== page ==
Gentle Diagramming: Once my kids got used to it, they enjoyed the diagramming. It's a very soft introduction to diagramming, which worked very well for kids unaccustomed to it beforehand.
Repetition: See above.
Composition: As we were doing a 1-year course focused on bolstering rigor, I was unbothered by the lack of composition. There are brief letter-writing suggestions at the end, but as the book sets itself out as a resource for most LA needs, it's worth noting how peremptory this is. For our family, we skipped the few narrations exercises (in which children write a synopsis of a writing selection) and the letter writing, and instead used Writing with Ease 3 days a week (for synopsis) and another composition book 2 days a week.
Diagramming: I would love to see a few pages of suggestions for free diagramming at the end of the book. The gentle approach to diagramming involves the book drawing the diagram and the child filling it in. By the end, my kids were capable enough (thanks FLL!) to draw their own diagrams. I could see a later edition including more practice sentences without giving diagrams to fill in for kids who grok the material. This was especially frustrating in the Book 4 book. My kids only used this for a year and were ready to do their own diagrams by early spring. If my younger son was doing this book and then Book 4 next year, the soft diagramming approach would be way too easy. Also would be a great way to teach multiple kids who may be at different levels.
Overall, very pleased for my needs. I feel like my kids are going back into school with a serious understanding of how language works that will be a framework for everything they do for the next few years.
Now, as to Level 3, the first thing that I do not like is the fact that I had to buy two books. You have to buy the student workbook since she references it up to 11 times per lesson. Level 2 does not require a workbook and that worked out perfect for us. I do not like having to purchase an entirely separate book and based on the first 9 weeks, other than having him follow along in the book, I will not be using the pages. My son works better if he can learn about grammar by writing on the board or spreading words out on the floor. The authors' approach is very monotonous as stated but other reviewers but you can make adjustments to fit your student. For instance, I do not have my son repeat a definition 5-10 times per lesson. If he can tell me the definition in his own words and put the rule to use then we move on until we review the concept, which is done weekly through grammar games that I make up.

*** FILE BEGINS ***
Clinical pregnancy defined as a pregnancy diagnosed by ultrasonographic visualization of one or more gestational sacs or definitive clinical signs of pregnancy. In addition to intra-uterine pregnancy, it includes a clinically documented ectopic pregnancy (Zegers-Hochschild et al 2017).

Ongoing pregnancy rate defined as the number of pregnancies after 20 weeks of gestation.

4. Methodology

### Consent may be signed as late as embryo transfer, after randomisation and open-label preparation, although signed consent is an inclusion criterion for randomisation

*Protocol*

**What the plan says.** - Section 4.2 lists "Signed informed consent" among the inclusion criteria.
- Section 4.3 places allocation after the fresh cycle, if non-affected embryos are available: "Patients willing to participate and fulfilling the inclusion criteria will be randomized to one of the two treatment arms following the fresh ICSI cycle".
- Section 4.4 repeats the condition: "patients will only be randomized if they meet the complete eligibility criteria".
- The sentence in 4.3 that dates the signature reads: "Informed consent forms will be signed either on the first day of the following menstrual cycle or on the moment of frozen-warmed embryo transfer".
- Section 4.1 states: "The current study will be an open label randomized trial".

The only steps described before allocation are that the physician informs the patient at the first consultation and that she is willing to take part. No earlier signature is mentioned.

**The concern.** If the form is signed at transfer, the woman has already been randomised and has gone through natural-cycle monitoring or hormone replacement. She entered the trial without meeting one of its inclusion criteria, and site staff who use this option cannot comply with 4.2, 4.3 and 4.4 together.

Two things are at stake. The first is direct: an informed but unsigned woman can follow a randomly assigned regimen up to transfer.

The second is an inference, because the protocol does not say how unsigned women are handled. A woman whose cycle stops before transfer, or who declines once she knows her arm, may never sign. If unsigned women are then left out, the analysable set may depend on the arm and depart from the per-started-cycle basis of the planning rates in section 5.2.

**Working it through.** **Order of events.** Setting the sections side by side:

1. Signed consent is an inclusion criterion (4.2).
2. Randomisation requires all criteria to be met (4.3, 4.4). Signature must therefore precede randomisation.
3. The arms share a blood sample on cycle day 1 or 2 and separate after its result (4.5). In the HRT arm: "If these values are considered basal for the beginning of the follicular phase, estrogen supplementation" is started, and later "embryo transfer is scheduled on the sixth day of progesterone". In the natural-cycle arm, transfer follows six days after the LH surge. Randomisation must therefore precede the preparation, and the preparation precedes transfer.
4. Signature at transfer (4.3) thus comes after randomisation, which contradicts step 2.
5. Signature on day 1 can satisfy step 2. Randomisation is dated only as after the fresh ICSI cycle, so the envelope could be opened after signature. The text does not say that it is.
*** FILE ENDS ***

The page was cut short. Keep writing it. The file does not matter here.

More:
I love this series because it directs me in an organized fashion as to what he needs to know at his age and this alone makes the book worth the money. There are sample schedules at the back of the book that I use as a guide post but modify to fit his learning curve. It is a rigorous grammar program for his age but it is done in an easy step-by-step approach that does not make it overwhelming for him. She builds on the concepts over the 36 weeks and does frequent reviews of all the topics covered. He actually enjoys his grammar lessons and can easily tell you what all the parts of speech do, which none of his public school friends can do.
I would highly recommend this book without reservations but be prepared to make adjustments as necessary since I do not know any child who would like repeating definitions everyday and the workbook to me is not that helpful (I would rather have him work on notebook paper if the concept requires it). Happy teaching!!